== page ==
This reflective brief aims to discuss how and why I will apply my new learning to my routine practice; in particular, focusing on how this learning experience will enable me to show and promote care, compassion, commitment, courage, communication, and competence (6 Cs) within my everyday practice. Although the discussion revolves around these issues, it is consistently supported by literature and evidence.
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My most important features of learning within the module
For me, the most important features of learning within the module are the inculcation of evidence-based practice of care through communities of learning, and the positive contribution that healthcare-related lifelong learning can extend to an empowering and person-centred care. According to Houser and Oman (2011), evidence-based practice necessitates the incorporation of scientific evidence in the process of clinical decisions rather than sole reliance on experience or intuition. It is also a problem-solving approach to the practice of care, integrating the utilisation of current best evidence from well-designed researches, the expertise of the care professional, and care users’ values and preferences. The concept has several useful implications for my personal practice.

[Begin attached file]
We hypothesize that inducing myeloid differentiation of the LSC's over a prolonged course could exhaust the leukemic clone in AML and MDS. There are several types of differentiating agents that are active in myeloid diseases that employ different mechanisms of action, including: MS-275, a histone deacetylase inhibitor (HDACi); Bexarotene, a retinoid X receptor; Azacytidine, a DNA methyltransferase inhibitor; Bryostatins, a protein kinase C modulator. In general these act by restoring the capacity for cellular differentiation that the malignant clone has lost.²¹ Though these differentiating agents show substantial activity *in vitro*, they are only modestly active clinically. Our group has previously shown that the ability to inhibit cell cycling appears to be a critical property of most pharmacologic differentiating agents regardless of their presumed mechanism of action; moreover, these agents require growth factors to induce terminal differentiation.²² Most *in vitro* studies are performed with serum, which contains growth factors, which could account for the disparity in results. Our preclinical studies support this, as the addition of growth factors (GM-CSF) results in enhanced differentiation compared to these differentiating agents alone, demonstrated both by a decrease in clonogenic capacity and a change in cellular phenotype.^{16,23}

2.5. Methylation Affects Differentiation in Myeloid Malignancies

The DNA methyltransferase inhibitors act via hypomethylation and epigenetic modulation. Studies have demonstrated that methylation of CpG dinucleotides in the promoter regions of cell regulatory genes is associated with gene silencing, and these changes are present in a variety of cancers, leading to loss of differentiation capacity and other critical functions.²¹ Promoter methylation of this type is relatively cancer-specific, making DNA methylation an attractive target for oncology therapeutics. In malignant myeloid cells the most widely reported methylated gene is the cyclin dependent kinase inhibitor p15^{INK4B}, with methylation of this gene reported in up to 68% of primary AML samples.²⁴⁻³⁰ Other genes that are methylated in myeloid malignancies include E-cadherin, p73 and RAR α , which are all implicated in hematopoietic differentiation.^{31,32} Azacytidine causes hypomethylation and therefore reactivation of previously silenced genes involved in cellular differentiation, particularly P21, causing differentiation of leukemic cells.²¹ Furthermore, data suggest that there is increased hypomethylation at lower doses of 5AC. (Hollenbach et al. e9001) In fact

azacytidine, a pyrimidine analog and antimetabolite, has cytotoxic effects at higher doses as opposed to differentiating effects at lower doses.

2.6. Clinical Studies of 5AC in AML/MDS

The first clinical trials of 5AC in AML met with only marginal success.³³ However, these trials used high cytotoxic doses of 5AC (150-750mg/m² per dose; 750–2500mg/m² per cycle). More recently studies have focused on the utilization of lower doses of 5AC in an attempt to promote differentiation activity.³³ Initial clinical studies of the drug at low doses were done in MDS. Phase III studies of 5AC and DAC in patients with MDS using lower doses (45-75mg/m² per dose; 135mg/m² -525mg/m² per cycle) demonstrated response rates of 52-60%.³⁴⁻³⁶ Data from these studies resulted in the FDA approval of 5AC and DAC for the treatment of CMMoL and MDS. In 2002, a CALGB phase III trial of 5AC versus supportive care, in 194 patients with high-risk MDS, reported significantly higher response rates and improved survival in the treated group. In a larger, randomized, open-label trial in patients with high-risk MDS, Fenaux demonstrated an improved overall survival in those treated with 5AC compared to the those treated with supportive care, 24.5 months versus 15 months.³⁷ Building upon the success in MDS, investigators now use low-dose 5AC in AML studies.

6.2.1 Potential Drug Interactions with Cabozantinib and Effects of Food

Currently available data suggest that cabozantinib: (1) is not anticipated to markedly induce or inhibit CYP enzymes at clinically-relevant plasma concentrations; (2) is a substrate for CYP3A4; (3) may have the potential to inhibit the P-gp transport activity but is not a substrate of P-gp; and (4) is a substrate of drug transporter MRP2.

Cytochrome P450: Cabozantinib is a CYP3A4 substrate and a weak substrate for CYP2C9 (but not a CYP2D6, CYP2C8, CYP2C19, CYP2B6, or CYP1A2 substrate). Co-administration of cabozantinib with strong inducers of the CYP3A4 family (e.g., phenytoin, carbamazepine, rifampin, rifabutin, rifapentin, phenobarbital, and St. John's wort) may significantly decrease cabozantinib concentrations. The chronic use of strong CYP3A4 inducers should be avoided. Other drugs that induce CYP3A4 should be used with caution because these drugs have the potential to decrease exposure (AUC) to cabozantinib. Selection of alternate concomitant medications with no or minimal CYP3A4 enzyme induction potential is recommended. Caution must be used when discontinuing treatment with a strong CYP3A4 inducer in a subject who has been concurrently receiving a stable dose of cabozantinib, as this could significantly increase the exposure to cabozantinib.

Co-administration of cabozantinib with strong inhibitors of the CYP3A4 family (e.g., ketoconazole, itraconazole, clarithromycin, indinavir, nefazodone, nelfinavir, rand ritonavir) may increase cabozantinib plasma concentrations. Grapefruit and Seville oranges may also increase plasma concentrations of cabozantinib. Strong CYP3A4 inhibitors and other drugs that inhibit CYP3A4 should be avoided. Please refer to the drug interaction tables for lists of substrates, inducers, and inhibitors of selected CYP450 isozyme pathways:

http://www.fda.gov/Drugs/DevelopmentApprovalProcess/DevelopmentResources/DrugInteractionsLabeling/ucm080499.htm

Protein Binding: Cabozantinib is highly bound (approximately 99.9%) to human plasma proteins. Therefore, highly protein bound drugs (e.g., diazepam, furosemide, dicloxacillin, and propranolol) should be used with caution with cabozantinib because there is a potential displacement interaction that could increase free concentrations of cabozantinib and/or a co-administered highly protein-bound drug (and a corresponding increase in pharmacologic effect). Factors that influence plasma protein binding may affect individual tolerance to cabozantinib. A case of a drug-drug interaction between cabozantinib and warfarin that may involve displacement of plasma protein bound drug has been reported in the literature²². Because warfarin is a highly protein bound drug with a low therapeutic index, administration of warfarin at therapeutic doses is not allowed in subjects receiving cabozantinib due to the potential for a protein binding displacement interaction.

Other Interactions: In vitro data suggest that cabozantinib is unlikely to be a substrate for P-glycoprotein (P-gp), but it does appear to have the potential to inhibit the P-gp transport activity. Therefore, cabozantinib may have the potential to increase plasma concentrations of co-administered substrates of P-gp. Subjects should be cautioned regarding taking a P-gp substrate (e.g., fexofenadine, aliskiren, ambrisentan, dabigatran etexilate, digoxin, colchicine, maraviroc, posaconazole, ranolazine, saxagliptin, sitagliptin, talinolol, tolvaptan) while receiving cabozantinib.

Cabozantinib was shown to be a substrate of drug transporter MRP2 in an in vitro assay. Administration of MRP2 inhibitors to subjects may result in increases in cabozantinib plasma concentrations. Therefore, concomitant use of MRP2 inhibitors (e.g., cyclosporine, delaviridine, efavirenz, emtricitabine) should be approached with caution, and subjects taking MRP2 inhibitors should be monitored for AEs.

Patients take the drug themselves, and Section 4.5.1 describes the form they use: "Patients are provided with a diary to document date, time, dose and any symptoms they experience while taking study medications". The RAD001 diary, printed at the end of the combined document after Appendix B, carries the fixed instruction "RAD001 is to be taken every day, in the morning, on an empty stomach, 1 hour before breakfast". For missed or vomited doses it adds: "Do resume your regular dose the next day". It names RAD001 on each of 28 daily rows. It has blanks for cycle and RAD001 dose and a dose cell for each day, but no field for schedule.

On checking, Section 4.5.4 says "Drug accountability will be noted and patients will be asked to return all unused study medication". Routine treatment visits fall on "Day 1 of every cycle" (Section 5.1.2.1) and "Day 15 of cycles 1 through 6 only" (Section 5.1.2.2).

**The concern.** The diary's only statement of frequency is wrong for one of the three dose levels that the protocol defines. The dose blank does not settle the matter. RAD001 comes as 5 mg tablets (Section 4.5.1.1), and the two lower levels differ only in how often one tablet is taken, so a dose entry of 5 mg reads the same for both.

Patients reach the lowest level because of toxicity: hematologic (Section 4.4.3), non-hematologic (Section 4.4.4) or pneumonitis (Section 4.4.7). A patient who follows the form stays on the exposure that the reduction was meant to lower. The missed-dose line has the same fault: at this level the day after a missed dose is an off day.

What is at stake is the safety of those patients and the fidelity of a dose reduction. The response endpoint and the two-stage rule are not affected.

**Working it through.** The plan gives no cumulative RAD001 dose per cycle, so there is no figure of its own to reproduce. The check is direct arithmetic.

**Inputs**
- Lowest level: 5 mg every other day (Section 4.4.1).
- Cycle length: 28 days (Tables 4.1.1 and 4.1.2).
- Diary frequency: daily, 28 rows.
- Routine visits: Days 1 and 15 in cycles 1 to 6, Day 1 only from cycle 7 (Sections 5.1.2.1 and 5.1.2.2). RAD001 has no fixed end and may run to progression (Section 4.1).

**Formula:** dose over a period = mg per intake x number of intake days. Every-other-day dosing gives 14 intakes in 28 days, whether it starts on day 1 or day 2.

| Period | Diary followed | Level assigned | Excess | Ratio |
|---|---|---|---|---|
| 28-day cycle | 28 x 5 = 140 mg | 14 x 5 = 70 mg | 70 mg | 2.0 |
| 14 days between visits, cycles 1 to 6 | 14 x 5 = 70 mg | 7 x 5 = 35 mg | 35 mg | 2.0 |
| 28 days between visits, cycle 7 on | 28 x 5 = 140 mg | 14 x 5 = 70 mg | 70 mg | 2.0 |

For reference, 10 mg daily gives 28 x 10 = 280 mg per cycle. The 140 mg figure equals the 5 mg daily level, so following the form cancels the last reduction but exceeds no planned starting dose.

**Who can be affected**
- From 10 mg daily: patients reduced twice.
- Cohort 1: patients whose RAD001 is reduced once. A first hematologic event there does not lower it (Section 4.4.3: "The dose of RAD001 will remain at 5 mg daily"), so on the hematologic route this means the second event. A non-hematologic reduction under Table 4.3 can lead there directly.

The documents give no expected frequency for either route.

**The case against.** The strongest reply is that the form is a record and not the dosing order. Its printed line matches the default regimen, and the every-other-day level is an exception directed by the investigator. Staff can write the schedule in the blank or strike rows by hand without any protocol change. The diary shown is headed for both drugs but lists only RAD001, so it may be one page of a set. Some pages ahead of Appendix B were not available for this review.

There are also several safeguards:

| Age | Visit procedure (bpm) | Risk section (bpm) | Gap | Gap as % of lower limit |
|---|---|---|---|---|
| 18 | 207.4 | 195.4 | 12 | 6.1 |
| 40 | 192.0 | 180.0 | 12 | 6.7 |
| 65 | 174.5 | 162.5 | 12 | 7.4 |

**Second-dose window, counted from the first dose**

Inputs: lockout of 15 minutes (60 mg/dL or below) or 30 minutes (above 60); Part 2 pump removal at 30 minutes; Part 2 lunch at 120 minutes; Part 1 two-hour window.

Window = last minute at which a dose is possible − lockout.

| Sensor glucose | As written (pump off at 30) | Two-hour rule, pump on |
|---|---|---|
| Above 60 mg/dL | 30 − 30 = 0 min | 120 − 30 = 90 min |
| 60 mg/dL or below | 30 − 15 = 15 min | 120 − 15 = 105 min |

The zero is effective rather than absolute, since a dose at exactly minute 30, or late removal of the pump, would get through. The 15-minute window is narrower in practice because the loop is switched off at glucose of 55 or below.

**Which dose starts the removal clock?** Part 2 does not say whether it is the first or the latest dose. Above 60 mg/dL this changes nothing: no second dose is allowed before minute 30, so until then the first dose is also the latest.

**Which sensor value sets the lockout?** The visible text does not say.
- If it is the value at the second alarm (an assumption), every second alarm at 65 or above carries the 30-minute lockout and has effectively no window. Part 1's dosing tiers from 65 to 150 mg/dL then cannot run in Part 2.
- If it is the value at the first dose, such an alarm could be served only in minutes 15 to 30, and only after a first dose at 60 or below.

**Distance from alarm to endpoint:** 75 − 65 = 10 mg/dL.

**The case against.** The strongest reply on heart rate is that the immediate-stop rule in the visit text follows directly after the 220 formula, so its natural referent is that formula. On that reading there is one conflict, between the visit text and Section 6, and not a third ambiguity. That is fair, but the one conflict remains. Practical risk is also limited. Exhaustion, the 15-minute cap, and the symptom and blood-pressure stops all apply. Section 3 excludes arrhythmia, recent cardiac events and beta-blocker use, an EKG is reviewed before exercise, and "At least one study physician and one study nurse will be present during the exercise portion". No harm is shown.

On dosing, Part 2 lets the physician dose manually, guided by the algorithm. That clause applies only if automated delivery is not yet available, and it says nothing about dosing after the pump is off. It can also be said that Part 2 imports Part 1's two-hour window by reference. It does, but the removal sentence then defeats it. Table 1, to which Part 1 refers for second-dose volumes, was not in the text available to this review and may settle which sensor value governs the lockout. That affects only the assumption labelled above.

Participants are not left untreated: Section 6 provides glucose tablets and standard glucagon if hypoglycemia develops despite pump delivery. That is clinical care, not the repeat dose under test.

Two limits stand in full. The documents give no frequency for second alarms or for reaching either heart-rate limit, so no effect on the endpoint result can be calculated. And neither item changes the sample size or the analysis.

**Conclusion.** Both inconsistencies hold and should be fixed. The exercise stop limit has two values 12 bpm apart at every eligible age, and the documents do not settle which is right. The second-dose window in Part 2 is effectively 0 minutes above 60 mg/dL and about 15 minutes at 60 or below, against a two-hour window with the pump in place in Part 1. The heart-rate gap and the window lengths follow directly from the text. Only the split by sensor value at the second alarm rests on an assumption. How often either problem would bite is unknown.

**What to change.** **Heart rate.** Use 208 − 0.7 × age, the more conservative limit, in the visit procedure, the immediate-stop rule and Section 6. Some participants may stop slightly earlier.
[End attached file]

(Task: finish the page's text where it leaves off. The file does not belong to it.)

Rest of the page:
In the field where I am currently engaged, the evidence-based practice allows me to carry out my profession to promote and deliver care, utilising the supportive backdrop of theory and practice. At the heart of this backdrop is the way in which evidence-based interventions can help deliver positive outcomes to the practice of care. In other words, such learning is not simply cognitive or knowledge-based, but also affective and psychomotor (i.e. applying knowledge into practice). These are also embodied in Utley (2011) and Rice (2006). By offering a way for theory to support practice, evidence-based healthcare seems to allow the practitioners to incorporate affective and psychomotor aspects with a more rational, research-based approach.
I have fully grasped the module’s goal of providing the opportunity to engage with the service users and their carers – their experiences and outlook – and integrating this goal to my professional values. I have thoroughly recognised the importance of this integration, as working with service users and their carers in a healthcare domain necessitates soaking my whole perspective into the care practice. The health practice has become a way of life where I provide care, compassion, courage, etc. which are required of me as a health care professional. This is because it has been a part of my daily routine and concerns. From this, I have come to understand that the care practice is more than a field or profession. Leininger’s Theory of Culture Care informs us of care as the central, dominant, and unifying focus of nursing (De Chesnay and Anderson, 2008).